“We’re actually not asking for a seat at the table anymore,” said Cherop Soy from the SDG7 Youth Constituency. “This is about investing in us. We represent huge untapped potential for the energy transition.” Cherop Soy’s feeling is shared by many youth leaders. When it comes to global policy issues, young people often feel like they are little more than a box to tick. Yet there are 1.8 billion people between 15 and 29 years old in the world. At a time when we need all hands on deck to solve the world’s most pressing issues, global decision-makers must enable youth to bring in the determination and fresh ideas we need to achieve the Sustainable Development Goals (SDGs).
Young people are particularly engaged on climate change. Sixty five percent of those in the age group 18-35 consider climate change to be a global emergency. This rises to 69 percent among under 18 year olds. They are primed to be a critical force for the energy transition, bringing new ideas and pursuing careers aimed at decarbonizing the sector.
To help tap into this potential, UNDP organized a global youth consultation ahead of September’s High-Level Dialogue on Energy. Led by its Community of Practice on Energy and hosted on UNDP’s learning platform, SparkBlue, 315 energy enthusiasts under 30 provided energy recommendations prepared by working groups. Their message is clear; to achieve SDG 7 of clean, reliable and affordable energy for all, supporting youth to be agents of change will be critical - but those at the top don’t really get it yet. This is what young leaders want decision-makers to know.
Renewable energy can create more than 42 million jobs by 2050
We must equip the future labour force with the skills for a just energy transition. Our consultation showed that entry points in clean energy careers are limited for young people, while fossil fuel companies often offer attractive incentives, including covering education costs.
The energy sector will need to offer more meaningful support and opportunities throughout young people’s career trajectory, particularly for vulnerable and underrepresented communities such as women, rural and those who live in remote areas or those without formal education.
Student Energy, the world's largest youth-led energy transition group, has also found that when young people can take action and make decisions, they get results. They have already announced their Youth UN-Energy Compact ahead of the High-level Dialogue on Energy, which will fund and support 10,000 youth-led clean energy projects by 2030.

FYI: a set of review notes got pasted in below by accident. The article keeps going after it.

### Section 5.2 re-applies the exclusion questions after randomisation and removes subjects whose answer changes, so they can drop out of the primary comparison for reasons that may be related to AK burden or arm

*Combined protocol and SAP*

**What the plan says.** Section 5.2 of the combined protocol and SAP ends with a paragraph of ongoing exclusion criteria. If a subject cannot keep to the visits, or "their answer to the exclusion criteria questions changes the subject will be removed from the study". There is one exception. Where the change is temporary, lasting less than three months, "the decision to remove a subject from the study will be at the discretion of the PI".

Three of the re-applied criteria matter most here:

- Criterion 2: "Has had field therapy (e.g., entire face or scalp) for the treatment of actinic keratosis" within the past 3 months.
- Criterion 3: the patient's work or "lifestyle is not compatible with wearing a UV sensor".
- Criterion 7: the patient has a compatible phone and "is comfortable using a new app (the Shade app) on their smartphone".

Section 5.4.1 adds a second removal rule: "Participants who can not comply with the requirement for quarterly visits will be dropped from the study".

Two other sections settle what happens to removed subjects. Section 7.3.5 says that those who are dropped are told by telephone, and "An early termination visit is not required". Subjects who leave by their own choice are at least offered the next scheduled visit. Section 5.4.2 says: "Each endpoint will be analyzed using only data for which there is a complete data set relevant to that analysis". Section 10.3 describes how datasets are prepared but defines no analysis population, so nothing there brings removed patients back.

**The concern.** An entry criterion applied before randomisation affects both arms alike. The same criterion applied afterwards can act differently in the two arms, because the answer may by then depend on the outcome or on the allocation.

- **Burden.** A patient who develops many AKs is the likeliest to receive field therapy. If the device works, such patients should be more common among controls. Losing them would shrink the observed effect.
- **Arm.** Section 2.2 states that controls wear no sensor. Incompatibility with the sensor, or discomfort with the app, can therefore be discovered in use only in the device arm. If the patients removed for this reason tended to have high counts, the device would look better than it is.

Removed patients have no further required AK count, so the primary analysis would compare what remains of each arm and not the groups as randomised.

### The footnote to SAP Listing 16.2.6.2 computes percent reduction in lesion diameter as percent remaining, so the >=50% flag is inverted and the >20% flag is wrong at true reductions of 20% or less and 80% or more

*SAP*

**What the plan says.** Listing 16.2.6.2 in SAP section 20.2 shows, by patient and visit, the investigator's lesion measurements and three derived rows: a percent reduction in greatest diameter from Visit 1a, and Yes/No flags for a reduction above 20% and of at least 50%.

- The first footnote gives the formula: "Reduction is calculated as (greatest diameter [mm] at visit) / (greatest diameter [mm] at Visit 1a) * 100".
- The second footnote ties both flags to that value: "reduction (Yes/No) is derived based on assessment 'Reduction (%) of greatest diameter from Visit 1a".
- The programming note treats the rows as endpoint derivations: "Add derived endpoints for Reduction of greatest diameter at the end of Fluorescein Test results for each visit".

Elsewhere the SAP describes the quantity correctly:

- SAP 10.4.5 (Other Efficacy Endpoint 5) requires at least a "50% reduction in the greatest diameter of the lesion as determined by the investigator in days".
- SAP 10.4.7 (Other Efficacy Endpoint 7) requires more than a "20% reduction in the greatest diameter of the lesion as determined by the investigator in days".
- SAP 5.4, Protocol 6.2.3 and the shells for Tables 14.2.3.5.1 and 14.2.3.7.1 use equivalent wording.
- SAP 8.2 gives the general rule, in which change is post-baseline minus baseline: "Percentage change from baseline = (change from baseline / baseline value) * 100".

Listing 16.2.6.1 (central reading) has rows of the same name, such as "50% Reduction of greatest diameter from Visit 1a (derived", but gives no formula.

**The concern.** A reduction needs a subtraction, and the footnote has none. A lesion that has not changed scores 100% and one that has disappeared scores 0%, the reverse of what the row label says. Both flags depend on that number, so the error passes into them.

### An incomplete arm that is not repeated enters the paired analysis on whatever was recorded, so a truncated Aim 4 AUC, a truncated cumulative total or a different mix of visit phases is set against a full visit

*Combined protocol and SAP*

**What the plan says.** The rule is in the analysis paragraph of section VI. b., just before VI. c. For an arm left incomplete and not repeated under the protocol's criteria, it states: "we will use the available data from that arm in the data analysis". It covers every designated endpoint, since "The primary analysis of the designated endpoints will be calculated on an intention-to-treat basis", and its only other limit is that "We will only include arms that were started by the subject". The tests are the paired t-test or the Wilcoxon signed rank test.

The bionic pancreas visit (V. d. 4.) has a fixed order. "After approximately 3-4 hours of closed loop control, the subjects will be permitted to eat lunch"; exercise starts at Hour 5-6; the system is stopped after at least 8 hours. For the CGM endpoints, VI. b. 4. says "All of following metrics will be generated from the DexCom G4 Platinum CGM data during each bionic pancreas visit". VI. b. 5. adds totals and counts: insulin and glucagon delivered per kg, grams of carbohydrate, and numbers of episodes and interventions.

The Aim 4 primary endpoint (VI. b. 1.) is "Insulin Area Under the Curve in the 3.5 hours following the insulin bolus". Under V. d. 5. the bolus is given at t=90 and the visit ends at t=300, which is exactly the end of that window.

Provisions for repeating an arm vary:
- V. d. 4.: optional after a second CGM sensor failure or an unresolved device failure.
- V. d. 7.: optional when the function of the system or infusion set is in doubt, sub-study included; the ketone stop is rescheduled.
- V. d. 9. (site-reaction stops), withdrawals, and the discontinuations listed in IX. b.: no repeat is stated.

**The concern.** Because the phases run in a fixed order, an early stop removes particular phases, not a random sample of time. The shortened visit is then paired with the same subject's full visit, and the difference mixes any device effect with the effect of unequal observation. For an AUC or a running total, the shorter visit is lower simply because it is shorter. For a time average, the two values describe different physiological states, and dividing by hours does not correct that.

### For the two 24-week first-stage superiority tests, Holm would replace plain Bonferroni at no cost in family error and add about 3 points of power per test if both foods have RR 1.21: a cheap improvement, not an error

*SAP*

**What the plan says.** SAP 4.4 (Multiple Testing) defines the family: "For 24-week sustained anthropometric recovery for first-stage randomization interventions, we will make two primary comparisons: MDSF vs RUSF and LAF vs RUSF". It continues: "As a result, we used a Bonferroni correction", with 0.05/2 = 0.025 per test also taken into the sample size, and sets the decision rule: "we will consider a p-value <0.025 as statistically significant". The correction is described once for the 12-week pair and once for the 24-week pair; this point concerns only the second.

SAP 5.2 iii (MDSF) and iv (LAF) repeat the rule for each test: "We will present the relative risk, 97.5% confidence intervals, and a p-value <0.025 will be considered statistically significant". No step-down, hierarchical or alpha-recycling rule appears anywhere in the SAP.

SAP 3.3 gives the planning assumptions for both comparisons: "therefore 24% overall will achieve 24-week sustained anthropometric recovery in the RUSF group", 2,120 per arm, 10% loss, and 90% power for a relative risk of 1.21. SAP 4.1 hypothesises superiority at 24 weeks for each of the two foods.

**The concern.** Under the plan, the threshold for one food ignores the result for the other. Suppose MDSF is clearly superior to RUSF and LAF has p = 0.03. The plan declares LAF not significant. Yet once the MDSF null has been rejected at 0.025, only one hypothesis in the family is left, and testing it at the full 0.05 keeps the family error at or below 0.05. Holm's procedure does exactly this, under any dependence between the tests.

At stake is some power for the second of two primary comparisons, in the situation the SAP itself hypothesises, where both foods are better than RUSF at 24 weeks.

Young people are powerful advocates for change
Earlier this year a series of momentous events, in which climate activists challenged major fossil fuel companies and won, sent a clear message that companies will be held accountable for their social and environmental impact. Companies are facing growing pressure for greater climate accountability. The potential of young people to get messages across the world in a matter of minutes, connecting ideas and lobbying for change, is enormous.
The energy revolution is also about building bridges
Local communities must be placed at the centre of the energy revolution. Companies and governments will not be successful in large scale dissemination of clean energy technology without gaining the trust of residents first. Reluctance to clean energy may stem from experience of previous failed projects. Our consultation highlighted that youth leaders have a key role to play in building partnerships with local and diverse communities to design the pathways for including community voices in technology adoption strategies.
For young people it’s personal
Of the world’s near three billion youth, the highest numbers live in regions with the greatest energy needs. Sixty percent of Africans are under 25, making it the youngest continent in the world. In sub-Saharan Africa, the region with the lowest rates of clean energy, 20 percent of the population are between 15 and 24. Many of these young Africans have grown up without reliable electricity. They know full well how critical clean energy access is to address both the climate crisis and social development issues. They are poised to join the energy revolution – it’s up to the rest of the world to include them.
For more information, please contact Caroline Tresise, Energy Community of Practice Facilitator and Energy Youth Focal Point, UNDP: email@example.com
About Student Energy
Student Energy is a global youth-led organization empowering young people to accelerate the sustainable energy transition through a variety of initiatives, including university-based Chapters, a digital Energy System Map, and the largest student-led energy conference in the world.
About Sparkblue and UNDP’s Communities of Practice
Launched in June 2020, SparkBlue is UNDP’s corporate learning platform. Powered by SDG Integration and leveraging UNDP’s expertise, SparkBlue connects real-world challenges with cutting-edge solutions, working across regions and country contexts in a space designed for mutual learning. To date, 6,000 UNDP colleagues and 7,000 external development practitioners have utilized the platform to host curated knowledge exchange opportunities in the form of time-bound consultations, challenges, and e-courses.